aA better condition is represented by an increase in transferred blocks in the BBT, a decrease in time in the TUG, an increase in the HK-MoCA 5-Min score, a decrease in error scores in the BTO, and an increase in the happiness score.
cT1: 6 weeks after baseline.
dT2: 3 months after baseline.
eThe change in health outcomes over time were estimated using the linear mixed effect models, controlling for age, gender, education level, living arrangement, dependence level, mobility status, cognitive status, intellectual disability status, visual status, history of stroke, history of fracture, mental illness, and autism.
fEffect size is expressed in terms of the Cohen d index, where 0.2 indicates a small effect, 0.5 indicates a medium effect, and 0.8 indicates a large effect.
gBBT: Box and Block Test.
hSignificant at <.05 level of significance.
iTUG: Timed Up and Go Test.
jHK-MoCA 5-Min: Montreal Cognitive Assessment 5-Minute (Hong Kong Version).
kBTO: Benton Temporal Orientation Test.
Feedback From Participants
Among the 135 participants, 88 (65.2%) provided positive comments and 63 (46.7%) provided negative comments (multiple comments allowed), whereas 30 (22.2%) did not provide any comment. Among the 88 participants who provided positive comments, 53 (60.2%) reported the VR experience as innovative, interactive, fun, or exciting, 49 (55.7%) found the experience motivating, and 30 (34.1%) perceived the VR games as exercises. Meanwhile, among the 63 participants who provided negative comments, 26 (41.3%) complained about the VR equipment (such as the HMD device), 25 (39.7%) felt bored, 24 (38.1%) felt physically tired, 17 (27.0%) described the experience as scary, tense, or worrying, and 16 (25.4%) reported the usage as complicated. Moreover, 38 (60.3%) of those who indicated negative comments expressed such comments during the first two game sessions.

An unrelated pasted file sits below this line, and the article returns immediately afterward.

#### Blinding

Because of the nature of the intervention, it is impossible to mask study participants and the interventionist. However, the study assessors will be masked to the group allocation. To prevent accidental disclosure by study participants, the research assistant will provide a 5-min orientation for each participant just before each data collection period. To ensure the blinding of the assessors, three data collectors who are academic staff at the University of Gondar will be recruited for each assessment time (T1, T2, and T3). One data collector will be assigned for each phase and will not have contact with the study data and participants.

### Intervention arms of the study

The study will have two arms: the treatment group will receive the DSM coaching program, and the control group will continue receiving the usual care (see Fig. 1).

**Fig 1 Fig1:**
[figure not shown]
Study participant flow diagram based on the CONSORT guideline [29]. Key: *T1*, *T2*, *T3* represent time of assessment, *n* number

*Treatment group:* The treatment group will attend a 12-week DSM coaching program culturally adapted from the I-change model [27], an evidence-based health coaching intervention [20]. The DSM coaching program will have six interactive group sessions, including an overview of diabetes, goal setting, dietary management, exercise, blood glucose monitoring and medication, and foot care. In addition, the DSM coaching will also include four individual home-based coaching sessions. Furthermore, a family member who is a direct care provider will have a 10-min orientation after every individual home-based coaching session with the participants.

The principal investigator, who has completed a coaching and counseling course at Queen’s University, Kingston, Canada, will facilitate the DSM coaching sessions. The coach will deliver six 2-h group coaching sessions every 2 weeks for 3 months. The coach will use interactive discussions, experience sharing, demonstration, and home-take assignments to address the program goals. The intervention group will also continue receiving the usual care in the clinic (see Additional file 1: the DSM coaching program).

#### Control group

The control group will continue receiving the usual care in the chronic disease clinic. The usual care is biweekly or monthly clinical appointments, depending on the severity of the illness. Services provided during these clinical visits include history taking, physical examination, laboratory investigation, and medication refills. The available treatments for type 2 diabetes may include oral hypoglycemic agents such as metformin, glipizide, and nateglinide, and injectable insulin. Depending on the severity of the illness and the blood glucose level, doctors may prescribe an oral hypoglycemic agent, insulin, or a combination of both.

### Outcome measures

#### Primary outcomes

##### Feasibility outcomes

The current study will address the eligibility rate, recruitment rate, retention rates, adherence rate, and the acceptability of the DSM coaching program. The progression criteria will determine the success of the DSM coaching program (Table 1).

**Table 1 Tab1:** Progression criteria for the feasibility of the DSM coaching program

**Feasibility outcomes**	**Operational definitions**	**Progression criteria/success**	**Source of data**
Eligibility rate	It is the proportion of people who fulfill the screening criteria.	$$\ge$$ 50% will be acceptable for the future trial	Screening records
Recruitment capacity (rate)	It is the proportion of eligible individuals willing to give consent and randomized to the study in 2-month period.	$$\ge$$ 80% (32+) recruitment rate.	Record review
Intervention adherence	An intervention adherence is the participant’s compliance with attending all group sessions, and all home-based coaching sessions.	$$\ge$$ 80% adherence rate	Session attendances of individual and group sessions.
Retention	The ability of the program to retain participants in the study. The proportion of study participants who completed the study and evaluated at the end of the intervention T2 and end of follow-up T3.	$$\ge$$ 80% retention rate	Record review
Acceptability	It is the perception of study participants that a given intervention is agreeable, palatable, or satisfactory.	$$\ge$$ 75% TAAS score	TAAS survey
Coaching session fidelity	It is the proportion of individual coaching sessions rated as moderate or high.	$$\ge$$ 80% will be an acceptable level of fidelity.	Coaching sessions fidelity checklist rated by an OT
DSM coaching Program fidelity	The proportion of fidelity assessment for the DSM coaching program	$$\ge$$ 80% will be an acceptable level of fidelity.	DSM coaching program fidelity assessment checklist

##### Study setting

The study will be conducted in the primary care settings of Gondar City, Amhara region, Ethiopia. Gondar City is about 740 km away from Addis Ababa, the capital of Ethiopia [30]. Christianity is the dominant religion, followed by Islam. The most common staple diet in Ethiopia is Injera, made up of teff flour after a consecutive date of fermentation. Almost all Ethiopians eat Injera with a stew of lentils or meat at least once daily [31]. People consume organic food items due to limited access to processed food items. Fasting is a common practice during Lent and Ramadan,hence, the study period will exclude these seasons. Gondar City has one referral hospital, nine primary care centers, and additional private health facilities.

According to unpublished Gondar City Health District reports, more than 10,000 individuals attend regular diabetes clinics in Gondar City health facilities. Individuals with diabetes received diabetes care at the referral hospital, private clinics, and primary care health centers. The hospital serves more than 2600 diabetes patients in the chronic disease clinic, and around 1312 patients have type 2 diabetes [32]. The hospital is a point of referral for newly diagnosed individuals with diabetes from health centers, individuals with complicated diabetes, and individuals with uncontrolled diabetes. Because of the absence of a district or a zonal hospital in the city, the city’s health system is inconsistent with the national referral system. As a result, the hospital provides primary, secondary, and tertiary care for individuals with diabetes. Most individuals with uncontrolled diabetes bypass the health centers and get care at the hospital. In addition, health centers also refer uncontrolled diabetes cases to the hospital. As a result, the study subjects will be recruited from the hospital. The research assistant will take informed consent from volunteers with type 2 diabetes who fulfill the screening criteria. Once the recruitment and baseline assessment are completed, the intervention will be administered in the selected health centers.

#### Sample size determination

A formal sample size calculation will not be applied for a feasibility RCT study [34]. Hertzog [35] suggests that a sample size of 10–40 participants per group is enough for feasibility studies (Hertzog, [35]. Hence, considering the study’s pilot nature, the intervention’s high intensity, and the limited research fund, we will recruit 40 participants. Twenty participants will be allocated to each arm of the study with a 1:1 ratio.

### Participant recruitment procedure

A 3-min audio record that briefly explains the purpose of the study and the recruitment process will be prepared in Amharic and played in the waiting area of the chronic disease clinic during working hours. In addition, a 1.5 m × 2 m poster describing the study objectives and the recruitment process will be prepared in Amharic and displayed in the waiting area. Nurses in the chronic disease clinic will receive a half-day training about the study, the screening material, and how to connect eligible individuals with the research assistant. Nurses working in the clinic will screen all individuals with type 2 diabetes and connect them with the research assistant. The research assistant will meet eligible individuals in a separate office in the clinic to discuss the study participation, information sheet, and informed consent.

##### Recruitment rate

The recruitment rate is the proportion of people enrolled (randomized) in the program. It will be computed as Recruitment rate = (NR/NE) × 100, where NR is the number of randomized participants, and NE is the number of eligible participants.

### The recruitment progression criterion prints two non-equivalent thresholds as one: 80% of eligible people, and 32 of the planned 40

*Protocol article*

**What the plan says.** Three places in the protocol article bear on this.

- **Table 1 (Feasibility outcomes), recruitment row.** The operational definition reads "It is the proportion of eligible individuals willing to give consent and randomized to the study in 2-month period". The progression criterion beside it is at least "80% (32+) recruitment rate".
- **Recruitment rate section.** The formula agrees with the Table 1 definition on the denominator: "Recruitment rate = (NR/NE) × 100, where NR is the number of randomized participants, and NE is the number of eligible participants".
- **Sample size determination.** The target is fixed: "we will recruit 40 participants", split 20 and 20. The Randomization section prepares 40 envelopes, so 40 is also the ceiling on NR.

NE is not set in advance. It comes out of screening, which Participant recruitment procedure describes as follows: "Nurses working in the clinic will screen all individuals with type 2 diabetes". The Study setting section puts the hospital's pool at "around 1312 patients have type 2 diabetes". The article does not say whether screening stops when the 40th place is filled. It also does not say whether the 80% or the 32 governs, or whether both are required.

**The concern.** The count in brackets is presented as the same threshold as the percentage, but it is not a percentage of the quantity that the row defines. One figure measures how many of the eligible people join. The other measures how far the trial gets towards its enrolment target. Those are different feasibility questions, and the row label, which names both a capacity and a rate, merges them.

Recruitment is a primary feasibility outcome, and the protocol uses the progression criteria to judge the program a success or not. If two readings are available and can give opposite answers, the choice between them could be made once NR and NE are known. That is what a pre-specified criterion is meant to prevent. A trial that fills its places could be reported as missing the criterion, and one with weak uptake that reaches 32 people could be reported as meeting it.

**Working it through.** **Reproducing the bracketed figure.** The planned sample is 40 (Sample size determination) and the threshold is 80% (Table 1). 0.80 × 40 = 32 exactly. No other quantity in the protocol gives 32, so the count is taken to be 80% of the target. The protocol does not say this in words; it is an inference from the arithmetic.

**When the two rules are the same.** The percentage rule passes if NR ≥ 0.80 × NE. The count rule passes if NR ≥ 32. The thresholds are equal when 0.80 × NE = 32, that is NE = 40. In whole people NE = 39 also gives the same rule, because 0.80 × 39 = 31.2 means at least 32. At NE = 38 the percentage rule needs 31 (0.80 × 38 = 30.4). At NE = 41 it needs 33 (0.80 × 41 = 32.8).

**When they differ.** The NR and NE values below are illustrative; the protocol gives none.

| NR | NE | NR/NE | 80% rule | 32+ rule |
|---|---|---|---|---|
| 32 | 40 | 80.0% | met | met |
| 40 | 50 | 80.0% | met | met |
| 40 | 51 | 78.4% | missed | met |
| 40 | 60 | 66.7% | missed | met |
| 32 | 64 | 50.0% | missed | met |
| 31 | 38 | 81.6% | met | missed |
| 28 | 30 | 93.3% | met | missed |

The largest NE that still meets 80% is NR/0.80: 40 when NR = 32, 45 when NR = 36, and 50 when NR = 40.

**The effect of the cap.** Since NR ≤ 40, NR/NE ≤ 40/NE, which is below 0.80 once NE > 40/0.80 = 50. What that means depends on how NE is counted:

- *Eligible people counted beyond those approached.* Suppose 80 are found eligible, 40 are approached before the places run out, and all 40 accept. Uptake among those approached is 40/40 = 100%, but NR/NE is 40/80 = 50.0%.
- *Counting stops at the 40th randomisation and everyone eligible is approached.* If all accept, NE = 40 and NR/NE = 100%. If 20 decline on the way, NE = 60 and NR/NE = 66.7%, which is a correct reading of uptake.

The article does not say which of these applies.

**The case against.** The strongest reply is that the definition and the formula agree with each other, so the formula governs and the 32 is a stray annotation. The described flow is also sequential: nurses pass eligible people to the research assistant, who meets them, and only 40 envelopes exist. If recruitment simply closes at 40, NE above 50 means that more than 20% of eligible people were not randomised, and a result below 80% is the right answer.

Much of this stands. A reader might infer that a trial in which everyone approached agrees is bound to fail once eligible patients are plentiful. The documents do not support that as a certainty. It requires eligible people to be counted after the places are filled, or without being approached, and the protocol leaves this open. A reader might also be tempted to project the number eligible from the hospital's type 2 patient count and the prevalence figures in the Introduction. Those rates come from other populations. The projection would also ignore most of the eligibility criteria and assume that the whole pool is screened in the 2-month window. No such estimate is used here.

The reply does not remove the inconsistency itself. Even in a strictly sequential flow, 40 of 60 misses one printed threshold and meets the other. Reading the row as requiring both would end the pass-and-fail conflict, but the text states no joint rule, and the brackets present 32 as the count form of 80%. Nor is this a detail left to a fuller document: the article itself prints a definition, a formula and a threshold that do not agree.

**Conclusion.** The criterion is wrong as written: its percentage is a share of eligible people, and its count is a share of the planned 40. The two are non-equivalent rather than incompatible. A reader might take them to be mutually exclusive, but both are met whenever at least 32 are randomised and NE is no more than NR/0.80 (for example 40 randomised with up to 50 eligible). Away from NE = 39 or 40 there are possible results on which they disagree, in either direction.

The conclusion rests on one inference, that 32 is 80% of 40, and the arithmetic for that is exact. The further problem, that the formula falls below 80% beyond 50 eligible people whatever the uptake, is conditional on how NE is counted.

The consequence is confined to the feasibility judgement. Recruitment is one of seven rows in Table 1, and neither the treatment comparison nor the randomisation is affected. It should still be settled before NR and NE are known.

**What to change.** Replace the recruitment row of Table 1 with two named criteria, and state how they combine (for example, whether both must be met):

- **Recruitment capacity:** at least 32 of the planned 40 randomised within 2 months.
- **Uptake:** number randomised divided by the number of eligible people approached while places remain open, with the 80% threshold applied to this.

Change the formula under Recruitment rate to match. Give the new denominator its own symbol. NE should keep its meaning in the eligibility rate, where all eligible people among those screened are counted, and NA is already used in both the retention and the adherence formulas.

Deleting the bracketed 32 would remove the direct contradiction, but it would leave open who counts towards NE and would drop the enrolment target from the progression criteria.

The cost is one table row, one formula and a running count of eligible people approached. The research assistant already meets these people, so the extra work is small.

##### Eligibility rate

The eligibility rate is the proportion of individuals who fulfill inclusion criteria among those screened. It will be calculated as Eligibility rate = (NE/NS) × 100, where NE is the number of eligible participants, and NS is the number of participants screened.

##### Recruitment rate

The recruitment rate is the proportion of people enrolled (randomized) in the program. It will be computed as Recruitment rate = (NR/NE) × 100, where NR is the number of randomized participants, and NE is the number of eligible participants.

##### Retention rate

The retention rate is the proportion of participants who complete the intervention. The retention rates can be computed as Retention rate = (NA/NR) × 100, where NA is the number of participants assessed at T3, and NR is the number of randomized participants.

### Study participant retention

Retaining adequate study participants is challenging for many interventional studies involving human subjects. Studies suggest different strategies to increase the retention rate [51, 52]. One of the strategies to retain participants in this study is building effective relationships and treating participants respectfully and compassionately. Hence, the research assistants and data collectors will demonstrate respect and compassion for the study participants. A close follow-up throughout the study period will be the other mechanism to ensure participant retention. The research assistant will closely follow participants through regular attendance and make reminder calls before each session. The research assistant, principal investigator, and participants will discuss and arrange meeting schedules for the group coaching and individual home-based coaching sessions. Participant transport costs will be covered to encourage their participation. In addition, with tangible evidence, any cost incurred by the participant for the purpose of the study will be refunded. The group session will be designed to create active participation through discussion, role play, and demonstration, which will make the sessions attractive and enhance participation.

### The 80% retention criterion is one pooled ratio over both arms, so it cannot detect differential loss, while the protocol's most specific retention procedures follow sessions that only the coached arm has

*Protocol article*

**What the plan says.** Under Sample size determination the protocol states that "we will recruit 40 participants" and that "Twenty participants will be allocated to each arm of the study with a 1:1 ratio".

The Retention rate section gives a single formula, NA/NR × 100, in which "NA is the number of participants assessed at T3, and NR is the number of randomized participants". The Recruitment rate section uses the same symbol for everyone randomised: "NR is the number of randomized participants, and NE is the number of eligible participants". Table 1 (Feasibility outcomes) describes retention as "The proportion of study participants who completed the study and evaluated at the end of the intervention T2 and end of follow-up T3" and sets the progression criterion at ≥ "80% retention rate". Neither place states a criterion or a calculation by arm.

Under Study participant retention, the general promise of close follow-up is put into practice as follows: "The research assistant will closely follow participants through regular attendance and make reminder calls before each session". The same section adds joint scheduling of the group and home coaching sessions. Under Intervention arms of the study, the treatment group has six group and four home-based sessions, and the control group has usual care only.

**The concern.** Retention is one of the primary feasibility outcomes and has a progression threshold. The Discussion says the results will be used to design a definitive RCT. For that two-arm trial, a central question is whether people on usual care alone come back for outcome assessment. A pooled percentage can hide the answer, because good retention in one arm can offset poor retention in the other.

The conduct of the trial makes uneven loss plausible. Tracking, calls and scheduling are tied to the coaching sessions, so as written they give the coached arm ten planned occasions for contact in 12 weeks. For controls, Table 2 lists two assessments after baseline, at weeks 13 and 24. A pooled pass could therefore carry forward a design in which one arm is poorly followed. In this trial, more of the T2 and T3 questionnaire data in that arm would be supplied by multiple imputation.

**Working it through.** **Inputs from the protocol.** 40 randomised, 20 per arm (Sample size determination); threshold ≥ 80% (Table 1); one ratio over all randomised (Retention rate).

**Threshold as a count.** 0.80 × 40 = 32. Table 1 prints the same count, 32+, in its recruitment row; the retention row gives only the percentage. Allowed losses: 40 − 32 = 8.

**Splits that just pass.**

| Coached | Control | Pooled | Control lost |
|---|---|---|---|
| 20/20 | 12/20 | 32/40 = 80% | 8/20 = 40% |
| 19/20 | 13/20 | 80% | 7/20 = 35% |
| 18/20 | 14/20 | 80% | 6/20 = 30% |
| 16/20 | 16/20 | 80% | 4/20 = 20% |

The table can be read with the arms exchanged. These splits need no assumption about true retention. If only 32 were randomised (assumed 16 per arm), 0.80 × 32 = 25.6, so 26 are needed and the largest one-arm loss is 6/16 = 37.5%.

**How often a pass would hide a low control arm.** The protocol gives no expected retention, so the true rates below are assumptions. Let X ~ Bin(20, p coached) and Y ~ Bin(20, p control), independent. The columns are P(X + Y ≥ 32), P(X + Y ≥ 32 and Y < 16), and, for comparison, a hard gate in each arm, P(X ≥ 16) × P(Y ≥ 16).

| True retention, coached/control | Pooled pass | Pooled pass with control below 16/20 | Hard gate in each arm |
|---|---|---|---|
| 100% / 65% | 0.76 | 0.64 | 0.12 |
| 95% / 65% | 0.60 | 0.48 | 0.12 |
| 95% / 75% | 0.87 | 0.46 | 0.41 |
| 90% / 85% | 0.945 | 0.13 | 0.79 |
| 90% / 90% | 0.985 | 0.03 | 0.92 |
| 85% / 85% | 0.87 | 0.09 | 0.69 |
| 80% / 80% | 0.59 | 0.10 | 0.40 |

In terms of enjoyment, most participants enjoyed the elephant feeding game (n=11), followed by the handball game (n=5), football game (n=5), diving scenery experience (n=5), feather duster throwing game (n=3), home items locating game (n=3), and coin tossing game (n=1). At the same time, in terms of dislike, most participants disliked the elephant feeding game (n=11), followed by the diving scenery experience (n=3) and seven must-dos before leaving home game (n=1).